Garden Sensory Play

It is so lovely that Spring is finally here! I love the beautiful sunshine we’ve been having and have been admiring the beautiful cherry blossoms coming out down our road. We’ve been doing a few jobs in the garden to get it ready for summer and it’s lovely to be spending more time outside again. I would say it’s one of my favourite times of year, but anyone who knows me well knows that I say that every time the season changes!

I wanted to do a spring themed activity for T, but was trying to come up with something a bit different to the Spring Sensory Bin that I did last year. I wanted to include a miniature rake and shovel set which a friend passed on to me, which I knew would be great for some fun fine motor play!

I also picked up a miniature watering can and some seed pots from Flying Tiger…I can never resist a little browse if I’m passing! I put them in a tray along with some lentils and some flower shaped sequins. Since T has been increasingly interested in letters recently, I decided to use her wooden letters to add a few simple labels, and see if she had any interest.

I knew T would enjoy the tray, but I had completely underestimated quite how much learning was about to take place! I loved just sitting back and observing her for a few minutes.

She began by using the tools to scoop the lentils (“seeds”) in to the pots and spent several minutes filling them and pouring lentils between the pots and the watering can. She also poured lentils over the windmill and watched how they made it spin, commenting “these are like hailstones!”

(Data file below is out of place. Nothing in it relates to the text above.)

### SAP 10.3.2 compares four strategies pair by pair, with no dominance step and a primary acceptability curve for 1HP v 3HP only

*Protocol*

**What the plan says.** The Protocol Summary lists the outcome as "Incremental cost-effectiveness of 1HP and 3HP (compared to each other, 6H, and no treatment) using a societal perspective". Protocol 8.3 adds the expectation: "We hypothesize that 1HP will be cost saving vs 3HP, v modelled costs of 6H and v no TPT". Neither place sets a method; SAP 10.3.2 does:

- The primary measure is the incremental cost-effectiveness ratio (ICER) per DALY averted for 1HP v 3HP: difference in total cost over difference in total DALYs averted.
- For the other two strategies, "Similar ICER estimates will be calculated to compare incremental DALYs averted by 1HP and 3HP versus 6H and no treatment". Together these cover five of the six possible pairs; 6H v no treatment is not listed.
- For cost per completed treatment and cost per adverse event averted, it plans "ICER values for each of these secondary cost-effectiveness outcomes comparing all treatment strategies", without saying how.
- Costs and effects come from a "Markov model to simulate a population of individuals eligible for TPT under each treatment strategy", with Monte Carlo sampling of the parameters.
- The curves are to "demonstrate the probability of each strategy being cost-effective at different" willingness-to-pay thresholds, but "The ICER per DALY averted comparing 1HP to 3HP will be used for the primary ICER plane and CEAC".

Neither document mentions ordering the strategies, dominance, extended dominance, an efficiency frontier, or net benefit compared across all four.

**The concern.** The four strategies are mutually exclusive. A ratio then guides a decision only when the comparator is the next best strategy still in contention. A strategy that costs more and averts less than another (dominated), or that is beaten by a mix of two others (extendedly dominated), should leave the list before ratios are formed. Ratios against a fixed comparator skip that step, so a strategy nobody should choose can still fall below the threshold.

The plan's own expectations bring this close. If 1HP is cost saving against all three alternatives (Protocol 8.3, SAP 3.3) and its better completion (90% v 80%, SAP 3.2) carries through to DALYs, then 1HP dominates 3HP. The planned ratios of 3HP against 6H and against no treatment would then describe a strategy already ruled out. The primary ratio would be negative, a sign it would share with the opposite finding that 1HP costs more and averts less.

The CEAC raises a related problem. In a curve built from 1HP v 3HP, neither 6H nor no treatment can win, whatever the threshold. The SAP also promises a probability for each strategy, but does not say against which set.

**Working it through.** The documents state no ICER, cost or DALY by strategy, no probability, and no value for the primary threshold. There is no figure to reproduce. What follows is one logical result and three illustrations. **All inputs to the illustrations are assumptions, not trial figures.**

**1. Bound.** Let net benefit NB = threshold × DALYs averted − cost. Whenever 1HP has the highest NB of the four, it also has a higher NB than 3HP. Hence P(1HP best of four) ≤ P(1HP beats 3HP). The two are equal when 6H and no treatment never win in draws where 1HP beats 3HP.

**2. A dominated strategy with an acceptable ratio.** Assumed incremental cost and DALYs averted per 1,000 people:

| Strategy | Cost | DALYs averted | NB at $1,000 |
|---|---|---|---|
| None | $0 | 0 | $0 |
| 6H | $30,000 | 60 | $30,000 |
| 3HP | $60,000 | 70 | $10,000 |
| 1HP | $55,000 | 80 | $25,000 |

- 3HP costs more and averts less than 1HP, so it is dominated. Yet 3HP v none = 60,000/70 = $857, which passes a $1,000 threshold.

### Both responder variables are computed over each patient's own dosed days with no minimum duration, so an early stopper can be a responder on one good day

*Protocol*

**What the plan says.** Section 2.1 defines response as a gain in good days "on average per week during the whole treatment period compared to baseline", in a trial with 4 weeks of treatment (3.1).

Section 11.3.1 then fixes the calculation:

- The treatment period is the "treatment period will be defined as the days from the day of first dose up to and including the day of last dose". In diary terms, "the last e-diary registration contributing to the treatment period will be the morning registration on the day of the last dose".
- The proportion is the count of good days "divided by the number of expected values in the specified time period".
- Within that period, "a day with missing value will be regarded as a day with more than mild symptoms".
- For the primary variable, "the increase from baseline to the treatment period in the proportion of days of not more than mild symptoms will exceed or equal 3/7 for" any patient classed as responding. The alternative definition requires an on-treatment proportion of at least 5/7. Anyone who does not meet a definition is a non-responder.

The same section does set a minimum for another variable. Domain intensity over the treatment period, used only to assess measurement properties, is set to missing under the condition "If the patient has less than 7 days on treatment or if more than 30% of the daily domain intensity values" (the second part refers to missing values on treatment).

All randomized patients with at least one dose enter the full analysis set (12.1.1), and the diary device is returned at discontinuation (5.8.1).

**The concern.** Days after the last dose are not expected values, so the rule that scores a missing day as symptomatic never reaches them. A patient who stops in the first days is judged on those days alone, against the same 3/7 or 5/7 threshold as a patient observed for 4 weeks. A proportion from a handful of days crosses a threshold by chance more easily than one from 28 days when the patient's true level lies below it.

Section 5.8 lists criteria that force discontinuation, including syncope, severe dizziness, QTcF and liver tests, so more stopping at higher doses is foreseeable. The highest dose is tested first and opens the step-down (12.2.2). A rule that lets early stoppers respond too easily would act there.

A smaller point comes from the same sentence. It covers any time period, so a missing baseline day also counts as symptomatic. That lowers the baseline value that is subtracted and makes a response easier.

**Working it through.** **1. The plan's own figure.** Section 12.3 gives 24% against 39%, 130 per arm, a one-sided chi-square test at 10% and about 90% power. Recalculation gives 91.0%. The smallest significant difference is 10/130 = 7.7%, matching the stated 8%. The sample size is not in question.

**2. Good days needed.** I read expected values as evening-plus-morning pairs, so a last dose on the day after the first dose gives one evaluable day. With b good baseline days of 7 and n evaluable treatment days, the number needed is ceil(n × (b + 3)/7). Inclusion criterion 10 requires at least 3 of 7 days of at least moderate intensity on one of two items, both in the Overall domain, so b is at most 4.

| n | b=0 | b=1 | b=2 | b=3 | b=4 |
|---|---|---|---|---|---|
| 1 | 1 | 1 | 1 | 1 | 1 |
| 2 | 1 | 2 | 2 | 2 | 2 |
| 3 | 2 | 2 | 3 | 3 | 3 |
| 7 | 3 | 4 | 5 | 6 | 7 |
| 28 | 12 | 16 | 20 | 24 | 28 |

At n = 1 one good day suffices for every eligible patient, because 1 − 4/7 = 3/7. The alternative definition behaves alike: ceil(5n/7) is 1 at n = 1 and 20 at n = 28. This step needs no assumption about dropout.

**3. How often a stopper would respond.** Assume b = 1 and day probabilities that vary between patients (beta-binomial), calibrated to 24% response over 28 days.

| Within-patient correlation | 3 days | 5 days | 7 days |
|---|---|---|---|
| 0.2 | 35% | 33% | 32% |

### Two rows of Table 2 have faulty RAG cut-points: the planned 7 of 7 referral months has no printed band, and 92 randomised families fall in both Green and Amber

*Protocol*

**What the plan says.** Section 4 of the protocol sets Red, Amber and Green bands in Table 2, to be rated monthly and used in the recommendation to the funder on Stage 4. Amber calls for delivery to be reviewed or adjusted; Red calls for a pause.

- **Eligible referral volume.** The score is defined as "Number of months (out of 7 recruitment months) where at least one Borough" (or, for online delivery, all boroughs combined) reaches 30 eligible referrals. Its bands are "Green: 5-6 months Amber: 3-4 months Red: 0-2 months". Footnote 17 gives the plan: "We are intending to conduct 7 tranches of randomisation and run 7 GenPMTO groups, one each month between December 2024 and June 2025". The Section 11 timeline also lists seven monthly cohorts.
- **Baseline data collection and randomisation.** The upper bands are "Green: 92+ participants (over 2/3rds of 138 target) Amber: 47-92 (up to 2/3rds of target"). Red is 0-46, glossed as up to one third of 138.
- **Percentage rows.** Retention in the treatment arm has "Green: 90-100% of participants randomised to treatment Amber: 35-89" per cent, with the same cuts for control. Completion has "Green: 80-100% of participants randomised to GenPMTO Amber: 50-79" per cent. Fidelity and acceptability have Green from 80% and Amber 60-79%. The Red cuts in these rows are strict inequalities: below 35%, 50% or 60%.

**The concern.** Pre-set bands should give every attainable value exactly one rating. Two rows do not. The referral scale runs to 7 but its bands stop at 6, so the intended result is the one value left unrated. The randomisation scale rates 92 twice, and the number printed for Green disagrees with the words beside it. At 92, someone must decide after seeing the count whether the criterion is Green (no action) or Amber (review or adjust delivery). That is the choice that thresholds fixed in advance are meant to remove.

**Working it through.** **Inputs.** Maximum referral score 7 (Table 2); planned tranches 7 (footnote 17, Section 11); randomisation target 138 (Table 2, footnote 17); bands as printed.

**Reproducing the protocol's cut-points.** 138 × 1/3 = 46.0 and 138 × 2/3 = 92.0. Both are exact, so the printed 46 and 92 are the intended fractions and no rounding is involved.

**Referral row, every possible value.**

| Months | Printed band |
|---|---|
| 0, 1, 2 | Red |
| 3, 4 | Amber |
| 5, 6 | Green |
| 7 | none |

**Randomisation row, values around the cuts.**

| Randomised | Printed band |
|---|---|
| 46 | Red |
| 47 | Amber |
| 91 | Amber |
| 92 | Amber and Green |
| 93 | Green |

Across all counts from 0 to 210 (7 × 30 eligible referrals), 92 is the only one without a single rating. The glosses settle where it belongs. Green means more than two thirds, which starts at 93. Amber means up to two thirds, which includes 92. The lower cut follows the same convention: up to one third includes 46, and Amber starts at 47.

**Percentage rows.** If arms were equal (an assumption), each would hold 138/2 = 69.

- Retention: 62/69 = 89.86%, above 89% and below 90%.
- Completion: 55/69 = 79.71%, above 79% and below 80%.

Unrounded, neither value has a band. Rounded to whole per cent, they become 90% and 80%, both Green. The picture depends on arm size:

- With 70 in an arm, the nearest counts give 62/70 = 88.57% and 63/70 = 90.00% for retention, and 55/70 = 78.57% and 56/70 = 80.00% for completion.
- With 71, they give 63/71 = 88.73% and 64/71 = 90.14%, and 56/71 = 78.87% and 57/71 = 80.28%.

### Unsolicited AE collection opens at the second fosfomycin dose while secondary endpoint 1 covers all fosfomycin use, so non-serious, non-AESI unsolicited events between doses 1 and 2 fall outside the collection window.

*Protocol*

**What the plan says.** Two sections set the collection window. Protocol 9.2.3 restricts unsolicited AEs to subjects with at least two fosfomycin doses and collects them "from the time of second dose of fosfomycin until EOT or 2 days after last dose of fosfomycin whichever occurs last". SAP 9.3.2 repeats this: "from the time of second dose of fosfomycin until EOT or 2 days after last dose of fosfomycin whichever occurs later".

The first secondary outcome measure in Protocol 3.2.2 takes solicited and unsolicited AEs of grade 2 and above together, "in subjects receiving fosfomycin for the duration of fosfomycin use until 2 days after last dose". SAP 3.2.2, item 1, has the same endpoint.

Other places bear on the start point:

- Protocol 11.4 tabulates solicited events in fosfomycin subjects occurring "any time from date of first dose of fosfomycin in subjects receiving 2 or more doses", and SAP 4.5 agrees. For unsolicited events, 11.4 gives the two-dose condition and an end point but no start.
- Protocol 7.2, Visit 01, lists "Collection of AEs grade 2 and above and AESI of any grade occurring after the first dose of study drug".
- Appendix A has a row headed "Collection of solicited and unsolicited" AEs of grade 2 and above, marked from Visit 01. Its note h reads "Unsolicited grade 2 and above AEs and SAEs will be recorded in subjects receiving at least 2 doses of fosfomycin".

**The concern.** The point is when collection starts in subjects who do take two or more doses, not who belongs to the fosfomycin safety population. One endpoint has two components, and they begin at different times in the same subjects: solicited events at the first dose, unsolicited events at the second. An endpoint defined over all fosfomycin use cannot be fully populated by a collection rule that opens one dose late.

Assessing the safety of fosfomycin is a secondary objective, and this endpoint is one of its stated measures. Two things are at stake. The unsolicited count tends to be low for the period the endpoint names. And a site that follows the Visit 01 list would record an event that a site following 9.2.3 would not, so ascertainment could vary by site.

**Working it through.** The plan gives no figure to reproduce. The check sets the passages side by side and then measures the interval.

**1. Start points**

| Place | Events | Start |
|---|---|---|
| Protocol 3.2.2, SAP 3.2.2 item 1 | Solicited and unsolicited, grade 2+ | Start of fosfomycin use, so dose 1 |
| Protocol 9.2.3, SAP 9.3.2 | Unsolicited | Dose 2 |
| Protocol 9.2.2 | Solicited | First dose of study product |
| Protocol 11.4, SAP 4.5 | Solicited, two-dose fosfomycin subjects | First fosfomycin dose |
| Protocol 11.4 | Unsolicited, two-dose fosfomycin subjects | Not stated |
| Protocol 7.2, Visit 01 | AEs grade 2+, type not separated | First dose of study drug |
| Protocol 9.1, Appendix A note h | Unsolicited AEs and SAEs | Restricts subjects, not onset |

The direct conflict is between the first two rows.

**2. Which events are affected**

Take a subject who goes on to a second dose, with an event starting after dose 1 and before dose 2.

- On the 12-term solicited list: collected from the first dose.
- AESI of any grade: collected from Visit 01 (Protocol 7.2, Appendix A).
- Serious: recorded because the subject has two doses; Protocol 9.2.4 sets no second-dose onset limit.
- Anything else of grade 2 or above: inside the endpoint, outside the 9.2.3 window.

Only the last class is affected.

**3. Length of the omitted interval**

As she was playing, she started to use words related to their capacity, discussing how full they were and which pot held more. She then started comparing the size of the pot and the watering can, saying that the watering can was bigger because it was taller. We discussed how if she was right, then the watering can would be able to hold more lentils, and she checked this by filling up one of the pots and pouring it into the watering can. She later came back to this and counted how many shovels of seeds each container would hold.

She then moved on to talking about weight, and asked if she could get her balance scales out. She enjoyed using the pots to pour lentils in to the scales and talked about which side was heavier and which was lighter.

Of course A wanted to get involved, and spent quite a while banging his hands on the tray and enjoying the sensation of the lentils in his fingers! T noticed that when A banged his hand in the tray, it made all the lentils jump! This opened up the conversation for us to talk a little about vibration.

Interestingly, she didn’t actually take any notice of the words at all. I was thinking about this afterwards (as she is quite often interested in writing and knowing what things say at the moment) and thought perhaps it was just that the other things available were more interesting. I gave the tray a bit of a tidy up and left it out again the following day in case the words sparked any interest second time around. However, this time she was mostly interested in finding hidden pirate treasure (sequins) at the bottom of the pots!

What she is learning

Fine motor skills: scooping and pouring, filling and emptying containers
Maths: using language related to weight and capacity; comparing and ordering items by weight and capacity; counting
Science: observing the lentils jumping; seeing how the lentils made the windmill spin
Creativity: imaginative play

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